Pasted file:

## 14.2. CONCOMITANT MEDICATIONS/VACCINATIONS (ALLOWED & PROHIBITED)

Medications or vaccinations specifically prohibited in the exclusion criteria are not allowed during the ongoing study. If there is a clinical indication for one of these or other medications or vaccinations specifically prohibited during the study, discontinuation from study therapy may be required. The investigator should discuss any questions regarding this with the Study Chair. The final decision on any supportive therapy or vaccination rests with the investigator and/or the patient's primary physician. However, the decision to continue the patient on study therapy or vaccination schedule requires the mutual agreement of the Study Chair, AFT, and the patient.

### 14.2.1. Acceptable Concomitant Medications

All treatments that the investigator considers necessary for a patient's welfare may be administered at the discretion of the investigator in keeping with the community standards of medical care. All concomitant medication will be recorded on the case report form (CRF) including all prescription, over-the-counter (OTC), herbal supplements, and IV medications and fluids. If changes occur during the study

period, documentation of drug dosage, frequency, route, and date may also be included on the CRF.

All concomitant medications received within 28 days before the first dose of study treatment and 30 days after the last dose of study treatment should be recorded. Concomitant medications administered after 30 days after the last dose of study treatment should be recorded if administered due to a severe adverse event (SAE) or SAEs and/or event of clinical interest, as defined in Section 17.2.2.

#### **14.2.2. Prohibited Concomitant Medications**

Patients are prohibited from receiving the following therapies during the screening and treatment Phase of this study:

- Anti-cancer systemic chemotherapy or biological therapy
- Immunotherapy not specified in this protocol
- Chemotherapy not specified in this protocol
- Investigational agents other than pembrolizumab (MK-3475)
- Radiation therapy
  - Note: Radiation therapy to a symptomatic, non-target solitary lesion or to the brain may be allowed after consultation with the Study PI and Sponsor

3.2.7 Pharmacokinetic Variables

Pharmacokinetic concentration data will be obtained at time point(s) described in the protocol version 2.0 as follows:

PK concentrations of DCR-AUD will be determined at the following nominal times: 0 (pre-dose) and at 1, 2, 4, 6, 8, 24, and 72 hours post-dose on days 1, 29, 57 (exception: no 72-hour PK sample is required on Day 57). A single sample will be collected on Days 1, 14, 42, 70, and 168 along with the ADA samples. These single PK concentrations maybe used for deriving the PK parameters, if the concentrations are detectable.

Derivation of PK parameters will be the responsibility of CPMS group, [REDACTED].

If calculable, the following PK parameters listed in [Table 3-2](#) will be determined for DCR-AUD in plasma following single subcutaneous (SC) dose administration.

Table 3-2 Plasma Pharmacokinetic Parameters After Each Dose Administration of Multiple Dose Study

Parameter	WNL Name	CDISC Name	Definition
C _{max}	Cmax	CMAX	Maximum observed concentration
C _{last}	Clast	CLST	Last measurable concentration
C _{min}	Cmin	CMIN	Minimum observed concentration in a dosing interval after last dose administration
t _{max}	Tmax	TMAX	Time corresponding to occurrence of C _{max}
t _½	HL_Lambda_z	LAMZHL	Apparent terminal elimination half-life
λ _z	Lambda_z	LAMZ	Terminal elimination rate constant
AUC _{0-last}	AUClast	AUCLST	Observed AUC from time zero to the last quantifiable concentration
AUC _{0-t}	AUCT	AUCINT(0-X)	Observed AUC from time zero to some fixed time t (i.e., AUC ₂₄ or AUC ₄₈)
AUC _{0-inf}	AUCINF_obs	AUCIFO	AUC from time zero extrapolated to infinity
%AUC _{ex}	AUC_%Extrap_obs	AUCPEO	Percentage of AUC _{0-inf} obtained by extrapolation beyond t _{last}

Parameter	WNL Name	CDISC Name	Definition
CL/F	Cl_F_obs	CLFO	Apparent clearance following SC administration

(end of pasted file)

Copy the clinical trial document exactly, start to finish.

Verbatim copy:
## 14.2. CONCOMITANT MEDICATIONS/VACCINATIONS (ALLOWED & PROHIBITED)

Medications or vaccinations specifically prohibited in the exclusion criteria are not allowed during the ongoing study. If there is a clinical indication for one of these or other medications or vaccinations specifically prohibited during the study, discontinuation from study therapy may be required. The investigator should discuss any questions regarding this with the Study Chair. The final decision on any supportive therapy or vaccination rests with the investigator and/or the patient's primary physician. However, the decision to continue the patient on study therapy or vaccination schedule requires the mutual agreement of the Study Chair, AFT, and the patient.

### 14.2.1. Acceptable Concomitant Medications

All treatments that the investigator considers necessary for a patient's welfare may be administered at the discretion of the investigator in keeping with the community standards of medical care. All concomitant medication will be recorded on the case report form (CRF) including all prescription, over-the-counter (OTC), herbal supplements, and IV medications and fluids. If changes occur during the study

period, documentation of drug dosage, frequency, route, and date may also be included on the CRF.

All concomitant medications received within 28 days before the first dose of study treatment and 30 days after the last dose of study treatment should be recorded. Concomitant medications administered after 30 days after the last dose of study treatment should be recorded if administered due to a severe adverse event (SAE) or SAEs and/or event of clinical interest, as defined in Section 17.2.2.

#### **14.2.2. Prohibited Concomitant Medications**

Patients are prohibited from receiving the following therapies during the screening and treatment Phase of this study:

- Anti-cancer systemic chemotherapy or biological therapy
- Immunotherapy not specified in this protocol
- Chemotherapy not specified in this protocol
- Investigational agents other than pembrolizumab (MK-3475)
- Radiation therapy
  - Note: Radiation therapy to a symptomatic, non-target solitary lesion or to the brain may be allowed after consultation with the Study PI and Sponsor

3.2.7 Pharmacokinetic Variables

Pharmacokinetic concentration data will be obtained at time point(s) described in the protocol version 2.0 as follows:

PK concentrations of DCR-AUD will be determined at the following nominal times: 0 (pre-dose) and at 1, 2, 4, 6, 8, 24, and 72 hours post-dose on days 1, 29, 57 (exception: no 72-hour PK sample is required on Day 57). A single sample will be collected on Days 1, 14, 42, 70, and 168 along with the ADA samples. These single PK concentrations maybe used for deriving the PK parameters, if the concentrations are detectable.

Derivation of PK parameters will be the responsibility of CPMS group, [REDACTED].

If calculable, the following PK parameters listed in [Table 3-2](#) will be determined for DCR-AUD in plasma following single subcutaneous (SC) dose administration.

Table 3-2 Plasma Pharmacokinetic Parameters After Each Dose Administration of Multiple Dose Study

Parameter	WNL Name	CDISC Name	Definition
C _{max}	Cmax	CMAX	Maximum observed concentration
C _{last}	Clast	CLST	Last measurable concentration
C _{min}	Cmin	CMIN	Minimum observed concentration in a dosing interval after last dose administration
t _{max}	Tmax	TMAX	Time corresponding to occurrence of C _{max}
t _½	HL_Lambda_z	LAMZHL	Apparent terminal elimination half-life
λ _z	Lambda_z	LAMZ	Terminal elimination rate constant
AUC _{0-last}	AUClast	AUCLST	Observed AUC from time zero to the last quantifiable concentration
AUC _{0-t}	AUCT	AUCINT(0-X)	Observed AUC from time zero to some fixed time t (i.e., AUC ₂₄ or AUC ₄₈)
AUC _{0-inf}	AUCINF_obs	AUCIFO	AUC from time zero extrapolated to infinity
%AUC _{ex}	AUC_%Extrap_obs	AUCPEO	Percentage of AUC _{0-inf} obtained by extrapolation beyond t _{last}

Parameter	WNL Name	CDISC Name	Definition
CL/F	Cl_F_obs	CLFO	Apparent clearance following SC administration